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ERIC Number: ED548959
Record Type: Non-Journal
Publication Date: 2012
Pages: 343
Abstractor: As Provided
Reference Count: N/A
ISBN: 978-1-2677-4111-0
A Comparison of Advanced Placement Scores for Hispanic Students from California, Texas, and Arizona
Koch, Bevan M.
ProQuest LLC, Ed.D. Dissertation, Sam Houston State University
Purpose: One purpose of this study was to analyze the overall AP exam performance of Hispanic students of Mexican origin from California, Texas, and Arizona. A second purpose was to conduct a comparison of Hispanic student exam scores from California, Texas, and Arizona on mathematics and English exams. Specifically, the performance of Hispanic students on AP exams for Calculus AB, Calculus BC, Statistics, English Language and Composition, and English Literature and Composition was analyzed. Methodology: A nonexperimental, causal-comparative research design was used to compare the performance of Hispanic students of Mexican origin from California, Texas, and Arizona on AP exams. Archival data for the 15 years from 1997 through 2011 were acquired from the College Board website. Pearson chi-square tests were performed to determine whether statistically significant differences in AP exam score distributions were present among the three states in overall performance as well as on AP mathematics and English exams. Findings: Statistically significant differences were present for 64 of the 90 comparisons. All comparisons of overall AP exam scores were statistically significant indicating that scores for Hispanic students differed by state of residency. For example, California had the highest percentage of Hispanic students earn a score of 3 or higher on all AP exams for 10 out of the 15 years of comparisons, and Texas had the lowest percentage of students earn passing scores for all 15 years. Moreover, with the exception of Calculus BC, less than one third of students who took an AP exam in mathematics or English earned a score that would result in college credit or advanced placement. Conversely, the majority (56.08%) of Hispanic students who took the Calculus BC exam did earn a score of 3 or higher. Effect sizes ranged from trivial to medium. Despite large increases in participation of Hispanic students in AP programs, the majority of these students did not earn advanced placement or college credit for exam scores. Cost effectiveness ratios, calculated to represent the comparison of costs associated with students who fail exams to students who pass exams, were almost all negative, indicating that monies were not spent effectively. KEY WORDS: Advanced Placement, College readiness, Hispanic students. [The dissertation citations contained here are published with the permission of ProQuest LLC. Further reproduction is prohibited without permission. Copies of dissertations may be obtained by Telephone (800) 1-800-521-0600. Web page:]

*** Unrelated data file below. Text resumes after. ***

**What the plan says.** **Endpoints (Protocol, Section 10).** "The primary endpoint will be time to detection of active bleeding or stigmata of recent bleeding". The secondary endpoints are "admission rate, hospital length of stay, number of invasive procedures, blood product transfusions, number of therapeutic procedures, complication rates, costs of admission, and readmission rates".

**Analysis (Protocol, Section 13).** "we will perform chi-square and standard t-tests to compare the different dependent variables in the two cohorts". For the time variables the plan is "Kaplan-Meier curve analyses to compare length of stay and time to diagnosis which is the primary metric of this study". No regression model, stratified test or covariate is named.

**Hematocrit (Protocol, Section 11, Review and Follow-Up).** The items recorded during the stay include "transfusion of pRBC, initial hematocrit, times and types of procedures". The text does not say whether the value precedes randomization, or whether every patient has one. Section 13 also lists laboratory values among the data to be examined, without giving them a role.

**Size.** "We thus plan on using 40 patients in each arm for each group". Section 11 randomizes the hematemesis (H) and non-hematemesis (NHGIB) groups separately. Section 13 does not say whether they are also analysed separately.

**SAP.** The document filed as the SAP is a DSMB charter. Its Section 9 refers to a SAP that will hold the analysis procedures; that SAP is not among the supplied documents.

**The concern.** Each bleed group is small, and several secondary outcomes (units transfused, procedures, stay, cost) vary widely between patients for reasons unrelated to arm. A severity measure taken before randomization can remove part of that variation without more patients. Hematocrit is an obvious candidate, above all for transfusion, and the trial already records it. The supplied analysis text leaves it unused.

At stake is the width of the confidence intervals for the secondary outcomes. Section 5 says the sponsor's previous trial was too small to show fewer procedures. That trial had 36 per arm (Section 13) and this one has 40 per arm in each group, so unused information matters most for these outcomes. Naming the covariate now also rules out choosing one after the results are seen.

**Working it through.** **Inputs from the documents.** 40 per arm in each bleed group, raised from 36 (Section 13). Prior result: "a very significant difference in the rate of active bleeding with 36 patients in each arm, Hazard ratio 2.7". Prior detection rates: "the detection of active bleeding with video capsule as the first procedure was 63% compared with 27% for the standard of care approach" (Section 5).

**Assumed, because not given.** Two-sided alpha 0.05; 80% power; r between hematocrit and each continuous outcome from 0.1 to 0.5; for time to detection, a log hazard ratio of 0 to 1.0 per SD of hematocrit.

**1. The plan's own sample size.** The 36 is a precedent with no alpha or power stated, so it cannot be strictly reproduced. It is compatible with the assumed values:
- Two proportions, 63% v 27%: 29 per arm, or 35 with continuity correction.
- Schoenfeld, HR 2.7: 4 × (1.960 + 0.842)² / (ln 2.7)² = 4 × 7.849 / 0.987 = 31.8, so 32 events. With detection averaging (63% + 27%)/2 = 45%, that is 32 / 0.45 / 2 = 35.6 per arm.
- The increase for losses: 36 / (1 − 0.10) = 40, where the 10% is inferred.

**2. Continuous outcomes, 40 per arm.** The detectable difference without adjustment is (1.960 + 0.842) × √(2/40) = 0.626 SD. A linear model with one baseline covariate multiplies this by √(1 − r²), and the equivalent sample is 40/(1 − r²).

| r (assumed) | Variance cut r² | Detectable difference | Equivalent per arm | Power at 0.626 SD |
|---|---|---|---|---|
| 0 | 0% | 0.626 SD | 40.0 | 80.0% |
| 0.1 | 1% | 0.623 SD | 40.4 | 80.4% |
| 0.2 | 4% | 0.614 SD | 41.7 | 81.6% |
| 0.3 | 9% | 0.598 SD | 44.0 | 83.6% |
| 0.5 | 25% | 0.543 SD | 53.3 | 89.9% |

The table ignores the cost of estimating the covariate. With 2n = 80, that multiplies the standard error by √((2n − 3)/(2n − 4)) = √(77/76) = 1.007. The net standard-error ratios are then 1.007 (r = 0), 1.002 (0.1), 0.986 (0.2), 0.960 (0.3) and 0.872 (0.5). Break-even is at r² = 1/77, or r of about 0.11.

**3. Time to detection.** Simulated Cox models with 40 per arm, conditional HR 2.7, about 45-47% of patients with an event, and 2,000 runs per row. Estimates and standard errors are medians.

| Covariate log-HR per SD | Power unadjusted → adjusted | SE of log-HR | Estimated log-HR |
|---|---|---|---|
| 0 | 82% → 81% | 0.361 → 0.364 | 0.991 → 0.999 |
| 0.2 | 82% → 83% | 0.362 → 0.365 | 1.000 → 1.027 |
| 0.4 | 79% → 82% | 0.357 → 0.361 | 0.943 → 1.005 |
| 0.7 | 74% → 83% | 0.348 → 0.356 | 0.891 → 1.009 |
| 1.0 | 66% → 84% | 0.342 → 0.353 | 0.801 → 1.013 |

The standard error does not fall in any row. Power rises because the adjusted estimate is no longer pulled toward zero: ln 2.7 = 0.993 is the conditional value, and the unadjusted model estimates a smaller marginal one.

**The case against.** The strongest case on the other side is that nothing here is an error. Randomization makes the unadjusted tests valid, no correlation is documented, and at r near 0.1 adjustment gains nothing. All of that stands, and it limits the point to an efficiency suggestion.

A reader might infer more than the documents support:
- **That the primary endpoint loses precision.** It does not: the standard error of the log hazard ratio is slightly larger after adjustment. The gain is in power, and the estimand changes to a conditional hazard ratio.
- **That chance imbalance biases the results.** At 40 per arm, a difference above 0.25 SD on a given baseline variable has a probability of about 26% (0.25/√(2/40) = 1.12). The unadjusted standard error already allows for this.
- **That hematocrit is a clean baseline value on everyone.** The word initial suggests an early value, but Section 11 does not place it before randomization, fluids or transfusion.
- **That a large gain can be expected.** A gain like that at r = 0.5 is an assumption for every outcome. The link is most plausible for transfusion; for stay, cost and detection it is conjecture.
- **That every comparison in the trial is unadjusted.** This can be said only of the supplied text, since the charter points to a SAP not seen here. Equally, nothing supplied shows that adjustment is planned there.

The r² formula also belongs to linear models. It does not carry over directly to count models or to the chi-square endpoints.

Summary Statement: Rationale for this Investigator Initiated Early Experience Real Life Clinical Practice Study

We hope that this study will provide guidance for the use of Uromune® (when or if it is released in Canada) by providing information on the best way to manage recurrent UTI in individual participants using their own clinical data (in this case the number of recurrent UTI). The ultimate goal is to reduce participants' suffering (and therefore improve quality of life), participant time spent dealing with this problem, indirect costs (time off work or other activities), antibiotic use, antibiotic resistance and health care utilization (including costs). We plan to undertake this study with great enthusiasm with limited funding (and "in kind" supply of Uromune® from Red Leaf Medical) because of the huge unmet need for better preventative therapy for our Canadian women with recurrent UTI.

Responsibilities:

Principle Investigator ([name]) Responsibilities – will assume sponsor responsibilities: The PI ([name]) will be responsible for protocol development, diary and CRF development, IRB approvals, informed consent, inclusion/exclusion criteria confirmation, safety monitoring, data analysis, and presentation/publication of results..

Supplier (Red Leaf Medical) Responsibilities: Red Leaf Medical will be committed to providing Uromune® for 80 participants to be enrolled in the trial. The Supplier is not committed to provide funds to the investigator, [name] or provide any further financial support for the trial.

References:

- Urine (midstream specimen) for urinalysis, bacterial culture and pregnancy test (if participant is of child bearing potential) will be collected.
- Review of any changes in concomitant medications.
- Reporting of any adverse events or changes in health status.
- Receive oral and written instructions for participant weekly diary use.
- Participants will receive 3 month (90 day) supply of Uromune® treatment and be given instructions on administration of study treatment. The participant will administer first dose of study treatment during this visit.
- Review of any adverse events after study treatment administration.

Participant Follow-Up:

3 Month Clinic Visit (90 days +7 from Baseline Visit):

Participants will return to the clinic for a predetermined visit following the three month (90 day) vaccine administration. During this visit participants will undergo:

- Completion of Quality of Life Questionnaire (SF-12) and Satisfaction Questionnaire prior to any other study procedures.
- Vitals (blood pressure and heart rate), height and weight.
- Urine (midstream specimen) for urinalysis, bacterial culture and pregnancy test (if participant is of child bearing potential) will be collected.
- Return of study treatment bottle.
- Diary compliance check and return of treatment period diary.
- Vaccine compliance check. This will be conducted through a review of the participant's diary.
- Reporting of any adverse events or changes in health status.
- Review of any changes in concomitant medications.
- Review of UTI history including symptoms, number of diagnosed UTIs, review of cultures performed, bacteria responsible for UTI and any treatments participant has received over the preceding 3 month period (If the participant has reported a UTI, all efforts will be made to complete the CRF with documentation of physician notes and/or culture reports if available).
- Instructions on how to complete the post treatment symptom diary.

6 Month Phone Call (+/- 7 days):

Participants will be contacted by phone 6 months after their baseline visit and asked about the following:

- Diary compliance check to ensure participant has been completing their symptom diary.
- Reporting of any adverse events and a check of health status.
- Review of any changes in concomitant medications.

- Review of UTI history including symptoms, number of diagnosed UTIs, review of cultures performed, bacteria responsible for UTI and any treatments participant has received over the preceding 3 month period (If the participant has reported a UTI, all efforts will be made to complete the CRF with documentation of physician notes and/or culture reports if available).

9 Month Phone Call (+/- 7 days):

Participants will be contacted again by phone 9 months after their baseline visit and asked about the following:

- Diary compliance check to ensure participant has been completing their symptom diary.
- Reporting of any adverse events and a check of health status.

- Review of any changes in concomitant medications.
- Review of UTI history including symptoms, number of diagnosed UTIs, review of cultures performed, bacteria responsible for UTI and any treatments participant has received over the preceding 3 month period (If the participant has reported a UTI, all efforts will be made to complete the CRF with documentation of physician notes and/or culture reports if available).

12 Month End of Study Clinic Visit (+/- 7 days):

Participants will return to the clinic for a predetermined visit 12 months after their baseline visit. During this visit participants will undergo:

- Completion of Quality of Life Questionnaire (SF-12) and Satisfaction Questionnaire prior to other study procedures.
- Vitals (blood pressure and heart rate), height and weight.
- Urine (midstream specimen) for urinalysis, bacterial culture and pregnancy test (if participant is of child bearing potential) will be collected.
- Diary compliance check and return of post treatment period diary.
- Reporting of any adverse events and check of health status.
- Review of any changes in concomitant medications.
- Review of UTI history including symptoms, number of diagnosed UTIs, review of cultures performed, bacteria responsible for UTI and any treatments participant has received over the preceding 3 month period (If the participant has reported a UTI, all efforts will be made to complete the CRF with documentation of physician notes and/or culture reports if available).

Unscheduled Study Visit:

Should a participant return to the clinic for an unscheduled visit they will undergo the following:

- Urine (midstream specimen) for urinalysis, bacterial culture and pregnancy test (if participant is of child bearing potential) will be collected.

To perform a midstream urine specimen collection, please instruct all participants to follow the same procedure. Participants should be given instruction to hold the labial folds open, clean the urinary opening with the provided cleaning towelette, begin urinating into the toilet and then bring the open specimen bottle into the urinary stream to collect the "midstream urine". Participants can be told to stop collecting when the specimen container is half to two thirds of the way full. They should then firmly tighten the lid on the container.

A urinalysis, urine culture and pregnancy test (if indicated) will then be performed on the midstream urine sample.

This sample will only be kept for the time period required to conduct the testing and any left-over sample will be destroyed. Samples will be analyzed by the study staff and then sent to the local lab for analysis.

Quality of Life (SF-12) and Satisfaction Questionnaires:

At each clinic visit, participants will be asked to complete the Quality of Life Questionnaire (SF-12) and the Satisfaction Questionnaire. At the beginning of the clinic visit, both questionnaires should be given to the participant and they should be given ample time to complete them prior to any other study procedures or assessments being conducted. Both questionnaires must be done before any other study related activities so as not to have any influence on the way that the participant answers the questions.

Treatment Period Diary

ProQuest LLC. 789 East Eisenhower Parkway, P.O. Box 1346, Ann Arbor, MI 48106. Tel: 800-521-0600; Web site:
Publication Type: Dissertations/Theses - Doctoral Dissertations
Education Level: High Schools; Secondary Education
Audience: N/A
Language: English
Sponsor: N/A
Authoring Institution: N/A
Identifiers - Location: Arizona; California; Texas
Identifiers - Assessments and Surveys: Advanced Placement Examinations (CEEB)